Jo Cannon “Insignificant Gestures” published by Pewter Rose Press
The old advice to stick to what you know in writing is often ridiculed for its restrictive nature. I think, however, that Jo Cannon may well have written what she knows in her debut collection, Insignificant Gestures. Fortunately for the reader it appears that as a GP who works in Sheffield, who has worked in Africa, and who is a sensitive, intelligent woman, Jo Cannon “knows” rather a lot.
The collection opens with the title story “Insignificant Gestures” which begins:
“When I returned from Malawi I retrained as a psychiatrist. I never wanted to smell blood again, or the sweet nail varnish odour of starvation.”
I thought I knew where the story was heading as the fictional doctor remembers Celia, the girl who worked as his servant and “came with the house that came with my job.” I was wrong, there is so much more to this than I expected, layer upon layer creating a whole world of connections, regret, devastation, ruin and death in just over 7 pages.
It’s a powerful story to follow.
Human suffering hurts wherever it occurs, and that seems to be at the heart of this collection. Characters are displaced, or searching. Pain and grief are expressed without sentimentality.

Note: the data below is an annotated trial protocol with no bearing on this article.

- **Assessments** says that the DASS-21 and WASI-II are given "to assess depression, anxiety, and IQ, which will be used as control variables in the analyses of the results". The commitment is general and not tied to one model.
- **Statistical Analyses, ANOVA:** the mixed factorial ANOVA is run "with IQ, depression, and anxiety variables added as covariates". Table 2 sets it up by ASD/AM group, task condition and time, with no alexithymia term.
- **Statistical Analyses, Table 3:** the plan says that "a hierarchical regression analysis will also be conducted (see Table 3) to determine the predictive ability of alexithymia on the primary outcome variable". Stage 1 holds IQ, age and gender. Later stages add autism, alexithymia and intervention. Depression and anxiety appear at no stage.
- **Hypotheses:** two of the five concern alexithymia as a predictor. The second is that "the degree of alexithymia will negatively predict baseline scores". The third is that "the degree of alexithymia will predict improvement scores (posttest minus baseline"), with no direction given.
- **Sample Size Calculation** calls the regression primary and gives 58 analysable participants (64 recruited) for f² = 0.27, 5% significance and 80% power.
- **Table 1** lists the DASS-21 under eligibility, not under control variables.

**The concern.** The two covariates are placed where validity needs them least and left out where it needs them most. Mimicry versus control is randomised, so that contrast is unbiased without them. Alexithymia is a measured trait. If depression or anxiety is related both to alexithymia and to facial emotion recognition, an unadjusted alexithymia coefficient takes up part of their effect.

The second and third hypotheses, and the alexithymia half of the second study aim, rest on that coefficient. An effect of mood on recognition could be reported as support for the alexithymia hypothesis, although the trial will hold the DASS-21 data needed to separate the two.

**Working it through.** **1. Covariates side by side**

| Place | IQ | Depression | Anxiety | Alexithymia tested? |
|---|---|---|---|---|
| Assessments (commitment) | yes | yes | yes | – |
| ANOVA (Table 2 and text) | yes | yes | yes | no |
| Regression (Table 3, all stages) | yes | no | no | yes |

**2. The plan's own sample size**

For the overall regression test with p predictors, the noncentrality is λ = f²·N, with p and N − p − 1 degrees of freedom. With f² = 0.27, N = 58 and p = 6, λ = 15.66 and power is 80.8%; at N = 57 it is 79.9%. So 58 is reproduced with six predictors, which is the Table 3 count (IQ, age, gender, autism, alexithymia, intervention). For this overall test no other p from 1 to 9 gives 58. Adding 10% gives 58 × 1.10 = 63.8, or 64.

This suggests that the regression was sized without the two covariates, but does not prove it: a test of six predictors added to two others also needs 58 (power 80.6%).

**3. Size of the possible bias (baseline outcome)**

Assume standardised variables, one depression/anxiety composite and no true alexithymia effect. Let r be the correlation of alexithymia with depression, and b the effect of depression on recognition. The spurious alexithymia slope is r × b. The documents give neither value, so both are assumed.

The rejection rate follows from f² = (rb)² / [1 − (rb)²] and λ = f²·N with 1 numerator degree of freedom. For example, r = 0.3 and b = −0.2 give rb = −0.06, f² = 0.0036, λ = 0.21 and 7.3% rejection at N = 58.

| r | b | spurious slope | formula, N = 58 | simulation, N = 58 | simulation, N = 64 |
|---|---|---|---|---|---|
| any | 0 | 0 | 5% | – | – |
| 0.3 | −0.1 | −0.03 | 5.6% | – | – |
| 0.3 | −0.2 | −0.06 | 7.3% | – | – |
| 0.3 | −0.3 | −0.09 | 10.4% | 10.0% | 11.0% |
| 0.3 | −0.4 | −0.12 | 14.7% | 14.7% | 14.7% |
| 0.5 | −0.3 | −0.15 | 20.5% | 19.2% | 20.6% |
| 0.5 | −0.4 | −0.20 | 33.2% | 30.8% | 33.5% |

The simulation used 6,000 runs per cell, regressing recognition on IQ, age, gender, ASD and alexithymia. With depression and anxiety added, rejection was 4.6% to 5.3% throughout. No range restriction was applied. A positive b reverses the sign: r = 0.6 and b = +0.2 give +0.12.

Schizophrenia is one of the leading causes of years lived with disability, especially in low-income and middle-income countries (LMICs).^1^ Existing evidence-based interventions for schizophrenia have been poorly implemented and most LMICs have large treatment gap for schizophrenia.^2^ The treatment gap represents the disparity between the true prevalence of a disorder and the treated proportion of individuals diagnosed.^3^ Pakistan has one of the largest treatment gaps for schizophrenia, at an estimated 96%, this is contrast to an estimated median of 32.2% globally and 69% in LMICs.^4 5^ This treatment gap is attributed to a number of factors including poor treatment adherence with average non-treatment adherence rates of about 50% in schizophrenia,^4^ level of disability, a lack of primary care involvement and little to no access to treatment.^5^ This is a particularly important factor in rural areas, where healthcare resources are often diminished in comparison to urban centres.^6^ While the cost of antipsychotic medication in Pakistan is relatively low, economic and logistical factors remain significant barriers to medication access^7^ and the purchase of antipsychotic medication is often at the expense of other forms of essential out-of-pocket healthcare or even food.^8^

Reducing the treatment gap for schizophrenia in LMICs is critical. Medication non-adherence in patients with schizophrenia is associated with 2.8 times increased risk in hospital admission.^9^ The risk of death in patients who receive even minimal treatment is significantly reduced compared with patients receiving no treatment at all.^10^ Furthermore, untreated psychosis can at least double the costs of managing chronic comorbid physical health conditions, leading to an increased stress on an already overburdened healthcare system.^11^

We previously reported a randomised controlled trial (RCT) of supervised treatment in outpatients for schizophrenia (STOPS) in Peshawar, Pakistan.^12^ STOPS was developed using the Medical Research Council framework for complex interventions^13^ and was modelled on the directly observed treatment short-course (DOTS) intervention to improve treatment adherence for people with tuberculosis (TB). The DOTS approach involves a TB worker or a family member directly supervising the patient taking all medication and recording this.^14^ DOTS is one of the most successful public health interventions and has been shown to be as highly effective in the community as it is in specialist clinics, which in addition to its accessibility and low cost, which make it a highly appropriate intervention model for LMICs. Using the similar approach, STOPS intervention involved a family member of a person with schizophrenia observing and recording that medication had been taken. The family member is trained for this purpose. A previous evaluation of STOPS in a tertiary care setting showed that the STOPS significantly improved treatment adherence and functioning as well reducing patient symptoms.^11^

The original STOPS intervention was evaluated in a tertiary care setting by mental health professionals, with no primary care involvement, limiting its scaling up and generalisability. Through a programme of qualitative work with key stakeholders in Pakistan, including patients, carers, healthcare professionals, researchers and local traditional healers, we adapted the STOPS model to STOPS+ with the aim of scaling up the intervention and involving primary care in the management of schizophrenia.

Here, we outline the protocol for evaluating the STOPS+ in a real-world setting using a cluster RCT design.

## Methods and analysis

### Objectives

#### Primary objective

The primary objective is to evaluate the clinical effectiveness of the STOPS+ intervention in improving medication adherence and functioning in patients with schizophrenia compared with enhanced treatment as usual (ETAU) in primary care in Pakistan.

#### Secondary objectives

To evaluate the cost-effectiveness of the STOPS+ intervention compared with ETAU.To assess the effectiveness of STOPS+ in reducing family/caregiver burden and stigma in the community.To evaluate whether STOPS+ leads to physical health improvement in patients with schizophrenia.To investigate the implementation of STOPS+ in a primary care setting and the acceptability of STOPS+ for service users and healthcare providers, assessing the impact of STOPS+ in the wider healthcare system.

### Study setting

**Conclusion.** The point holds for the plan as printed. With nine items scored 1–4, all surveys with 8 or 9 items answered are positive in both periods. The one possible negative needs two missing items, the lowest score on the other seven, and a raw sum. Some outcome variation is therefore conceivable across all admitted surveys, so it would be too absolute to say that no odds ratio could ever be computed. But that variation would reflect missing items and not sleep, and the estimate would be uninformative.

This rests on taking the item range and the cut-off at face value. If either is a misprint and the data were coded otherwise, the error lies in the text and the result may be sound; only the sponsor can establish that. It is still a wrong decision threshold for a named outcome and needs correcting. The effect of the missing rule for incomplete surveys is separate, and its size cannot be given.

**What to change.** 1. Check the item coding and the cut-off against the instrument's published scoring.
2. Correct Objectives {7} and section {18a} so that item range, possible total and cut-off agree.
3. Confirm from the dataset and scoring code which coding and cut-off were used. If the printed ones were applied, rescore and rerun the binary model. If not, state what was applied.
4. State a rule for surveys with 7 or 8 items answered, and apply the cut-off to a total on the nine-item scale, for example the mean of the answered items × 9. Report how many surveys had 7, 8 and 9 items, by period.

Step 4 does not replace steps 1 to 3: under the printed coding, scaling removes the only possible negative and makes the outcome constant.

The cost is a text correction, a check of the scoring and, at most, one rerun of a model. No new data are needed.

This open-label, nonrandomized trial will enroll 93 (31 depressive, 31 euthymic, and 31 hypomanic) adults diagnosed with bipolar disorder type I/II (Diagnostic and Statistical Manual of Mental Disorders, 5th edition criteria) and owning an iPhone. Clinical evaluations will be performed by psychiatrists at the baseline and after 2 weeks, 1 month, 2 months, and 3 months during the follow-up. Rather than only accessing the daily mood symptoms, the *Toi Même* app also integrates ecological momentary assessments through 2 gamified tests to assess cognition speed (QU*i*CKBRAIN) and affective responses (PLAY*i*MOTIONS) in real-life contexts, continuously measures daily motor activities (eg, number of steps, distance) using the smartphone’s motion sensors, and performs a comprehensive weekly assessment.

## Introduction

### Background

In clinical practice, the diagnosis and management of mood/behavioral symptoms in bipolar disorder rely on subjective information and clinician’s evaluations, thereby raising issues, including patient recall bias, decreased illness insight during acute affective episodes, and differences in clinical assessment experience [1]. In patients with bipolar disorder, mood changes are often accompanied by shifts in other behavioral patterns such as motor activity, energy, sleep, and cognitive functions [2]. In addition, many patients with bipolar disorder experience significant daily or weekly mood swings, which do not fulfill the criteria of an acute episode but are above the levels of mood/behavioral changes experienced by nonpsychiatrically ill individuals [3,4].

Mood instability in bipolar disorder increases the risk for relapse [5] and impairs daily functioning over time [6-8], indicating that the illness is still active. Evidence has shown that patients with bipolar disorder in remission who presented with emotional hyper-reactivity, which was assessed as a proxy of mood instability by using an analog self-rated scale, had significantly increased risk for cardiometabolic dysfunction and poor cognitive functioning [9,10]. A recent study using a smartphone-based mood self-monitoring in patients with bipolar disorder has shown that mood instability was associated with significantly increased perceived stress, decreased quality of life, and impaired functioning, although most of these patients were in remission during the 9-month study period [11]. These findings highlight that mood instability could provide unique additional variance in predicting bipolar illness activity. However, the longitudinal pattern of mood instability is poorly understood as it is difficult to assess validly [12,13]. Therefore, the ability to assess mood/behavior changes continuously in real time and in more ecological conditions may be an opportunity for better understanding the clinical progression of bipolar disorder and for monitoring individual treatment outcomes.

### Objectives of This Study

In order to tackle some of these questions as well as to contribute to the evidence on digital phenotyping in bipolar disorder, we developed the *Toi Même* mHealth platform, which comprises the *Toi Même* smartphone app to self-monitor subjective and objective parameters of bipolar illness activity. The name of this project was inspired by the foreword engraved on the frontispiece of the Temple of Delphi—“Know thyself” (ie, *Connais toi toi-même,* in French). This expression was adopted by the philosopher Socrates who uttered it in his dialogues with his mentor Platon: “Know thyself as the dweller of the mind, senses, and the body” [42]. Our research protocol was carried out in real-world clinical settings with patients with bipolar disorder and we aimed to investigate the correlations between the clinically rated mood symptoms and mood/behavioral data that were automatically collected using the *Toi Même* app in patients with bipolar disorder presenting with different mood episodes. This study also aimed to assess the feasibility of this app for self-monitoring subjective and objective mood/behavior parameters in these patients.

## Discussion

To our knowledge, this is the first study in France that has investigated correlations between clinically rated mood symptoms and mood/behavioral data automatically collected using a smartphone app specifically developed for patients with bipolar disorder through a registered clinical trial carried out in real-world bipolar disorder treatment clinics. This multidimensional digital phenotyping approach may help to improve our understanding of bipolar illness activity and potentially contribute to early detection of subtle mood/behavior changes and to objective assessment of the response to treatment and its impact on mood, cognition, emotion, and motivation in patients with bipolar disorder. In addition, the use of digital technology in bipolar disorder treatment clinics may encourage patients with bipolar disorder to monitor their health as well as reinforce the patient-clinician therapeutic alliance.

That’s not to say there isn’t much needed light and levity.
Aunty Doris is a wonderful creation who looms large in Evo-Stik and the Bigamist.
“Subsisting on jam sandwiches and syrupy tea, she grew fat. Her legs like two elephant trunks, wrinkled and veiny, were permanently raised on a pouffe.”
And “New Look” features a protagonist whose sense of mischief helps highlight her own search for place.
In “The Alphabet Diet” Mick, the obese main character, loses weight in an extraordinary way. It’s a daft tale, probably necessary as contrast, but again is underpinned by a serious issue.
Some characters are created so deftly that the reader believes in them.
Rosa in “Staying Power” says:
“Wherever we go, we’re too many. In small spaces the children seem to expand, filling every corner.”
“No building contains us, we spill over. Other houses in the street hold three or four people, ours twenty or thirty.”
I saw Rosa, and her assortment of relatives. She is magnificent and I am glad that her story ends with hope.
Random observation – People run, a lot! I imagine that Jo Cannon must be a runner herself because it features so often.
Jo has won many competitions with her stories and it has just been announced that “Insignificant Gestures” is on the long-list for the Edge Hill Short Story Prize (alongside Polly Samson, Vanessa Gebbie, Nik Perring, Susannah Rickards and Helen Simpson amongst others. Full list here.)
3 thoughts on “Review of Insignificant Gestures by Jo Cannon”
I really enjoyed this and was lucky to interview Jo. I'm really pleased for her.
Damn good collection!
Greetings from Bali Wedding. Good article, gives new knowledge for us.Thanks